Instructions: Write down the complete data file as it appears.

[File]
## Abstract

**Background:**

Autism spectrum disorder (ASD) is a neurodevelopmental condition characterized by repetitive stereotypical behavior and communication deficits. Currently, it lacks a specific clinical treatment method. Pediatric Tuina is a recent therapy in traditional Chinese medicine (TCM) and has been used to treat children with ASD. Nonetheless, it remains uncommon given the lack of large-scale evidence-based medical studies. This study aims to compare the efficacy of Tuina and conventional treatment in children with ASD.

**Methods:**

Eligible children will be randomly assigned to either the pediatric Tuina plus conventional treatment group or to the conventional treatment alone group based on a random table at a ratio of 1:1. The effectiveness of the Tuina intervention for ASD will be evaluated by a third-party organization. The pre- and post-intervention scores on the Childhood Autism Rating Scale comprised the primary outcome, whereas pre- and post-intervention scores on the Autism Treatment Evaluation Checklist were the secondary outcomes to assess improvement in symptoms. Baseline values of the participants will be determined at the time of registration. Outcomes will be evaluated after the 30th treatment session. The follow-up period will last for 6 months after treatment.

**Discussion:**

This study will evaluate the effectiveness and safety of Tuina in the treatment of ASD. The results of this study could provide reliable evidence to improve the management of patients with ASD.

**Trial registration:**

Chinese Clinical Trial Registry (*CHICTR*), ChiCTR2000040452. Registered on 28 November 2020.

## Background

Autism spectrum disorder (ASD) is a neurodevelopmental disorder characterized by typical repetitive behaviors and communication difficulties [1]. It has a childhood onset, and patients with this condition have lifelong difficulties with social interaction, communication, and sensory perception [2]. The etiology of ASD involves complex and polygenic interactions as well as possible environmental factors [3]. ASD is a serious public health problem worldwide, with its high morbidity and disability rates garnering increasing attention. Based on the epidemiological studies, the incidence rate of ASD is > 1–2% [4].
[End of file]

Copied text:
## Abstract

**Background:**

Autism spectrum disorder (ASD) is a neurodevelopmental condition characterized by repetitive stereotypical behavior and communication deficits. Currently, it lacks a specific clinical treatment method. Pediatric Tuina is a recent therapy in traditional Chinese medicine (TCM) and has been used to treat children with ASD. Nonetheless, it remains uncommon given the lack of large-scale evidence-based medical studies. This study aims to compare the efficacy of Tuina and conventional treatment in children with ASD.

**Methods:**

Eligible children will be randomly assigned to either the pediatric Tuina plus conventional treatment group or to the conventional treatment alone group based on a random table at a ratio of 1:1. The effectiveness of the Tuina intervention for ASD will be evaluated by a third-party organization. The pre- and post-intervention scores on the Childhood Autism Rating Scale comprised the primary outcome, whereas pre- and post-intervention scores on the Autism Treatment Evaluation Checklist were the secondary outcomes to assess improvement in symptoms. Baseline values of the participants will be determined at the time of registration. Outcomes will be evaluated after the 30th treatment session. The follow-up period will last for 6 months after treatment.

**Discussion:**

This study will evaluate the effectiveness and safety of Tuina in the treatment of ASD. The results of this study could provide reliable evidence to improve the management of patients with ASD.

**Trial registration:**

Chinese Clinical Trial Registry (*CHICTR*), ChiCTR2000040452. Registered on 28 November 2020.

## Background

Autism spectrum disorder (ASD) is a neurodevelopmental disorder characterized by typical repetitive behaviors and communication difficulties [1]. It has a childhood onset, and patients with this condition have lifelong difficulties with social interaction, communication, and sensory perception [2]. The etiology of ASD involves complex and polygenic interactions as well as possible environmental factors [3]. ASD is a serious public health problem worldwide, with its high morbidity and disability rates garnering increasing attention. Based on the epidemiological studies, the incidence rate of ASD is > 1–2% [4].